Annual 'Pig Book' Sees Steep Rise in Number of Lawmakers' Pet Projects

Another attempt to put a moratorium on earmarks — local pet projects slipped into legislation —- failed Wednesday, a day after House Speaker Nancy Pelosi insisted that an earmark freeze was still a possibility. The House voted against a Republican-backed plan 215 to 199.

Republicans timed their effort to coincide with the release of the annual Congressional Pig Book, distributed by the watchdog group Citizens Against Government Waste. The pig book details pork-barrel spending and was rolled out with pig-costumed staffers pushing barrels.

Overall pork barrel spending went up 30 percent in the 2008 fiscal year and the number of pet projects jumped by 337 percent — to more than 11,600. The cost of all the earmarked projects was $17.2 billion

According to the book, the top three lawmakers slipping pet projects into bills are all Republicans on the Senate Appropriations Committee — Sens. Thad Cochran of Mississippi with $892 million; Ted Stevens of Alaska with $469 million and Richard Shelby of Alabama with $465 million.

But the 50-page book is filled with bipartisan pork, including a few high-priced luxuries:

— $1.9 million for the Charles B. Rangel Center for Public Service at The City College of New York. The project was slipped into the Labor/Health and Human Services spending bill by none other than Rep. Charles B. Rangel, the Democratic chairman of the House Ways and Means Committee.

-- $3 million for "The First Tee," a program designed to teach the game of golf to young people. This was slipped into the Defense Appropriations Bill by House Majority Whip James Clyburn of South Carolina. Though The First Tee has extensive corporate sponsors and individual donators, Clyburn said the program "will help make generals and colonels."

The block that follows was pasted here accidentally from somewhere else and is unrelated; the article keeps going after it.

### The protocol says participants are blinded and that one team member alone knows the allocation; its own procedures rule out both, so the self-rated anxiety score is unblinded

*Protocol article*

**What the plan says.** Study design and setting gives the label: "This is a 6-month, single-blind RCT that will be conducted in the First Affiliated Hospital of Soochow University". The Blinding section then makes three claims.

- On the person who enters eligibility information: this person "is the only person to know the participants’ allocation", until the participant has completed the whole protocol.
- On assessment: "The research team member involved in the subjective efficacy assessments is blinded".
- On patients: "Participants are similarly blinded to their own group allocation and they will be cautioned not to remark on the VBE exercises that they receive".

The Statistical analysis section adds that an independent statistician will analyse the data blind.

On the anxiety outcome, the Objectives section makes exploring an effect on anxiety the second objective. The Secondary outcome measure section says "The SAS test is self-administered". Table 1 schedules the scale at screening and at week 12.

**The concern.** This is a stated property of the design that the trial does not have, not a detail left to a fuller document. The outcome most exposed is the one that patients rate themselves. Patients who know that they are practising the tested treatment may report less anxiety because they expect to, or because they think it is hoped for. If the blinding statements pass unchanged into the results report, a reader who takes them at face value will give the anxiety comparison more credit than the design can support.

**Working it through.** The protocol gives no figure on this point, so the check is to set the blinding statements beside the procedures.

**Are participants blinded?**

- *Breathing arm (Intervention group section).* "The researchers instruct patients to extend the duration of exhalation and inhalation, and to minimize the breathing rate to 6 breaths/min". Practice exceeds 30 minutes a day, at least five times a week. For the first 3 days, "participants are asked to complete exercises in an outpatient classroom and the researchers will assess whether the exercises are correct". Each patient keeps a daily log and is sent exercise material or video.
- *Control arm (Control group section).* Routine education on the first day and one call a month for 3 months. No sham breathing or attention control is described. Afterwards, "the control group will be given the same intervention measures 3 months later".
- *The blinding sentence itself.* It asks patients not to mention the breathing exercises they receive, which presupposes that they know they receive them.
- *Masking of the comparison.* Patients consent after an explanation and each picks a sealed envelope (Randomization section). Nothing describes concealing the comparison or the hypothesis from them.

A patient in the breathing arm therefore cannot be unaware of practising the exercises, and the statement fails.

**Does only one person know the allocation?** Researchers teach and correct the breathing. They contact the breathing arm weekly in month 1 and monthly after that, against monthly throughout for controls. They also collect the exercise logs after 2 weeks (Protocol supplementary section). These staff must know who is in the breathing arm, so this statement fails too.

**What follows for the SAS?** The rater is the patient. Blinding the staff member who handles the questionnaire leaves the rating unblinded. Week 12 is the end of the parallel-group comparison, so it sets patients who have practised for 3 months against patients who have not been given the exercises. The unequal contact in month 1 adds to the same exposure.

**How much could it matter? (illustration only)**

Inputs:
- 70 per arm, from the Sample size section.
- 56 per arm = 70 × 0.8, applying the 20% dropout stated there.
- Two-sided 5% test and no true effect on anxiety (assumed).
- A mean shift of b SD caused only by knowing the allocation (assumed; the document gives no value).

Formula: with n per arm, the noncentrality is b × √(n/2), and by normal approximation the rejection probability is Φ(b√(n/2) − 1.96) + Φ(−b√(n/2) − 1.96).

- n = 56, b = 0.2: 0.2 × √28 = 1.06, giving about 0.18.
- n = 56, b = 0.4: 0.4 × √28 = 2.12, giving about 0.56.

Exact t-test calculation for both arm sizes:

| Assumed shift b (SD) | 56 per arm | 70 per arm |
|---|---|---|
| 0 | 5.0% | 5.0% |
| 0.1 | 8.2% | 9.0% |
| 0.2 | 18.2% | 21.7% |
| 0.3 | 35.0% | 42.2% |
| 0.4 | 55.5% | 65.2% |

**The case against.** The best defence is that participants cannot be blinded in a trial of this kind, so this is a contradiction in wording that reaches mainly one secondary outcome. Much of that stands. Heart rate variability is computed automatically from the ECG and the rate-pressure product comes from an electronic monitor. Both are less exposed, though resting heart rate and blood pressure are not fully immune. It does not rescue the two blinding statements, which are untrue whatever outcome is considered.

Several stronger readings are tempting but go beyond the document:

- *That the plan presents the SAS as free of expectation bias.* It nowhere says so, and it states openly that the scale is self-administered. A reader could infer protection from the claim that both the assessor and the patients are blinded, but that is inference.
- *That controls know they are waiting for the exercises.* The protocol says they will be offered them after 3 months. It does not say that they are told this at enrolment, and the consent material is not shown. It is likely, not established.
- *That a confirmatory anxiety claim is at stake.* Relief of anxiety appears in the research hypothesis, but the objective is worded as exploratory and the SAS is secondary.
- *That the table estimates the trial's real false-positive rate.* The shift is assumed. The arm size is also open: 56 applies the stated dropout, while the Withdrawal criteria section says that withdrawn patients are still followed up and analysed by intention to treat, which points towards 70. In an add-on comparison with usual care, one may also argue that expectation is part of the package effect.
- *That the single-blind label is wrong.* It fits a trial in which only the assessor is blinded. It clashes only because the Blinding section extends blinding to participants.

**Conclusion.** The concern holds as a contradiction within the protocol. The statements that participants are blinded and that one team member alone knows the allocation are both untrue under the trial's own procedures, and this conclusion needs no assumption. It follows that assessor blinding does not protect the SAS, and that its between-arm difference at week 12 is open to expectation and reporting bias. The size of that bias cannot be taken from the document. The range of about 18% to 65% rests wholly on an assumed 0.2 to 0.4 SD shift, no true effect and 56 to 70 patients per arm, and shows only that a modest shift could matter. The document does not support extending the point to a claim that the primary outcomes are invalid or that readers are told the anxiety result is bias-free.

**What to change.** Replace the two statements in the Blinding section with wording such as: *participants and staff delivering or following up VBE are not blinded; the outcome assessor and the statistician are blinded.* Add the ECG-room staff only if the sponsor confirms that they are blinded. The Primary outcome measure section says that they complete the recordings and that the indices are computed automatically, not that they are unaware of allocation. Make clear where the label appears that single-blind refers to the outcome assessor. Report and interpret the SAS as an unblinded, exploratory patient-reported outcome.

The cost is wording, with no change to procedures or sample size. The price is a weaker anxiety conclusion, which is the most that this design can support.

— $188,000 for the Lobster Institute in Maine. This was added by Maine's Republican Sens. Olympia Snowe and Susan Collins, along with Rep. Thomas Allen. It is said to be a cooperative program of "research and education with the lobster industry." Among other programs, the institute has been working on an underwater "lobster cam" and touts one of its achievements as the creation of lobster biscuits for dogs.

— More than $740,000 went to olive fruit fly research, of which $211,000 will pay for research that takes place in Paris, France. This program was added to the agriculture spending bill by Democratic Rep. Mike Thompson of California.

— Democratic Sen. Robert Byrd of West Virginia is a legendary pork barreller, and in his list of earmarks this year is $123,050 for a Mother's Day shrine in Grafton, W.V., which has a population of 5,489.

— Virginia Republican Rep. Virgil Goode added $98,000 to the budget to develop a walking tour of Boydton, Va., which boasts a population of 474 and covers less than one square mile.

As for the presidential candidates, New York Sen. Hillary Clinton is listed as being named on 281 earmarks, among them $390,000 for jazz music at Lincoln Center. The other Democrat in the race, Illinois Sen. Barack Obama, is listed on 52 earmarks, including $1.6 million for the Shedd Aquarium in Chicago. The aquarium receives 2 million visitors a year and has 36 corporate backers.

Arizona Sen. John McCain, the expected Republican presidential nominee, did not request any earmarks this year. He issued a statement instead lauding CAGW for issuing the book.

"Once again, my friends at CAGW have done a great job of compiling a comprehensive list of unnecessary and wasteful pork barrel projects. By shedding light on these egregious projects, they are helping to make Congress more accountable to the American people," McCain said..

Click here to read a copy of Citizen Against Government Waste's 2008 Congressional Pig Book.

Bret Baier is the Chief Political Anchor of Fox News Channel, and the Anchor & Executive Editor of "Special Report with Bret Baier.”  His book, "Three Days in January: Dwight Eisenhower’s Final Mission," (William Morrow) is on sale now.